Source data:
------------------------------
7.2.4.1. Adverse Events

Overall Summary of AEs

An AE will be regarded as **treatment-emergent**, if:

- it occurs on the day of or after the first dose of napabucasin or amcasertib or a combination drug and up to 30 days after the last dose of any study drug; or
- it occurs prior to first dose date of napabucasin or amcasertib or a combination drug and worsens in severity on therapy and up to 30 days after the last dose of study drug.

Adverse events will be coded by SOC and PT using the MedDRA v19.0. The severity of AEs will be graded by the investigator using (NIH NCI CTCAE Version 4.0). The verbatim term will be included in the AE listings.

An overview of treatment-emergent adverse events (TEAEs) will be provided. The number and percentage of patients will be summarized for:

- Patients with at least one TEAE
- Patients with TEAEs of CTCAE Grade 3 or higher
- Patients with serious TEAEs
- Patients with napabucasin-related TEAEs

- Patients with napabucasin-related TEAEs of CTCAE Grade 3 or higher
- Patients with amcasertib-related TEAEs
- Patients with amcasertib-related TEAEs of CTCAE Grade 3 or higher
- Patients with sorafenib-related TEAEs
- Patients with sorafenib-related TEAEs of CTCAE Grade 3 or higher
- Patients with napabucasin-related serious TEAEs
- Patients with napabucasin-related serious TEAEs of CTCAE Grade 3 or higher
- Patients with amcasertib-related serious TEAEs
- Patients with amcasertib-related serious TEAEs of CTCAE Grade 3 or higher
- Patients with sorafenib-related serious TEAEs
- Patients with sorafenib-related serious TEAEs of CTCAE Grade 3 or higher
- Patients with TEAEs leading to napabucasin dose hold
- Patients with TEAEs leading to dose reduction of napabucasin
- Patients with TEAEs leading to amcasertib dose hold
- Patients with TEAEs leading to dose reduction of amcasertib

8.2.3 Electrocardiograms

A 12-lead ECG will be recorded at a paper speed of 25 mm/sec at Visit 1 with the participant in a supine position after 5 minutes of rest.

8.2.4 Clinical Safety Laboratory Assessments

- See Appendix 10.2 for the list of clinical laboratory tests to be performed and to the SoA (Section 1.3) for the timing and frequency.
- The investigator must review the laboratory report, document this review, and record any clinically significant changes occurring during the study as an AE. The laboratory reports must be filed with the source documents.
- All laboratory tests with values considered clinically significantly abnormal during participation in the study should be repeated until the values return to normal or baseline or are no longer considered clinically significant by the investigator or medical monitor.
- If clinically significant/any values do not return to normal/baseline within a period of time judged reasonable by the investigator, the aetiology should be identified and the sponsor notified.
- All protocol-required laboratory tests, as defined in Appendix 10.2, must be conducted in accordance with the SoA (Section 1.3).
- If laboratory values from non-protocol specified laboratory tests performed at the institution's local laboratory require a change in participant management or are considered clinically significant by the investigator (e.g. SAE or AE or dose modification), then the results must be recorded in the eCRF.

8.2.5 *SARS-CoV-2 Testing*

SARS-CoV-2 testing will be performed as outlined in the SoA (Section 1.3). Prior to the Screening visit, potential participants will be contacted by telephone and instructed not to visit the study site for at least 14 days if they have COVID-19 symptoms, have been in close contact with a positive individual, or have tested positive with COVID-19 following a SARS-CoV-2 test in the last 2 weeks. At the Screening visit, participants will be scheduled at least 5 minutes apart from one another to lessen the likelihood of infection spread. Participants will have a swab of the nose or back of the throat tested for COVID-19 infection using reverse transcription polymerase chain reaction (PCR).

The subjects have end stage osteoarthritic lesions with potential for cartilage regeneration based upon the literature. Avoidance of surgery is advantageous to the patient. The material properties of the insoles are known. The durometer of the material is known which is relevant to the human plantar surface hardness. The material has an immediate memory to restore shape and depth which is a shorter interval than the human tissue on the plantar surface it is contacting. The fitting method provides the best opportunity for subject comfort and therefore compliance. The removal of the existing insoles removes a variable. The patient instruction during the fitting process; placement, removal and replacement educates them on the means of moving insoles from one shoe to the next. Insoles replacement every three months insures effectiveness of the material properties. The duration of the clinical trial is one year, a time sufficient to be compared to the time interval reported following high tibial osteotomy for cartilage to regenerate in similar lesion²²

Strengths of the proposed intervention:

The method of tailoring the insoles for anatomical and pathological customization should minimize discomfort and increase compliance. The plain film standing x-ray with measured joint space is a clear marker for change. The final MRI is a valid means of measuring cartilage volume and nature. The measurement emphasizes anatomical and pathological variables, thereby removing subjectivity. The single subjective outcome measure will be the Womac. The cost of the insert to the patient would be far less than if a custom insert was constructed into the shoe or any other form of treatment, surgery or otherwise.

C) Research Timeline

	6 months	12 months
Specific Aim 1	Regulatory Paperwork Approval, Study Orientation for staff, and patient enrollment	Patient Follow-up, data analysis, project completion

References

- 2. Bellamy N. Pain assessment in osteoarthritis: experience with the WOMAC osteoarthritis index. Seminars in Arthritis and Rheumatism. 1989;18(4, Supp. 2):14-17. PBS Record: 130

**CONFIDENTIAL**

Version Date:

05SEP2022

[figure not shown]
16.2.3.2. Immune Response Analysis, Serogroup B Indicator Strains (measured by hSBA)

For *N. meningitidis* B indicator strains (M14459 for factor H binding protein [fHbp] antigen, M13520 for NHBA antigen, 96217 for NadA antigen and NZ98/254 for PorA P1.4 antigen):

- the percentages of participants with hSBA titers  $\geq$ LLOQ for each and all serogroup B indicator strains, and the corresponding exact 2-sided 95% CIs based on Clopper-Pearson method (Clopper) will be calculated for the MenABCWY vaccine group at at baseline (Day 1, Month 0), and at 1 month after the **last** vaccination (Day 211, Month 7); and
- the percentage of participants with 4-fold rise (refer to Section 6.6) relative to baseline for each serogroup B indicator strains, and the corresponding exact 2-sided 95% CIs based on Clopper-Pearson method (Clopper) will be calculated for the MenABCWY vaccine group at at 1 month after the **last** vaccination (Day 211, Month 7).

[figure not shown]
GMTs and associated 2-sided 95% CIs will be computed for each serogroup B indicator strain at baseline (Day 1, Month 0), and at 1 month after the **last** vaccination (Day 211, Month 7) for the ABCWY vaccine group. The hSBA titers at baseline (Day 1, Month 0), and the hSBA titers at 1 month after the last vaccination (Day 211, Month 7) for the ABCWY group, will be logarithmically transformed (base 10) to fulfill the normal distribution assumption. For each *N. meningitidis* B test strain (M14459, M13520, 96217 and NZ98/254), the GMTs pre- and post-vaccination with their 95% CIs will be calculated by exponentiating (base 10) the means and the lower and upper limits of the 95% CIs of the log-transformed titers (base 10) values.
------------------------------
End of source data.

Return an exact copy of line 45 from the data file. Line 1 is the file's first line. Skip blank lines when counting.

- 2. Bellamy N. Pain assessment in osteoarthritis: experience with the WOMAC osteoarthritis index. Seminars in Arthritis and Rheumatism. 1989;18(4, Supp. 2):14-17. PBS Record: 130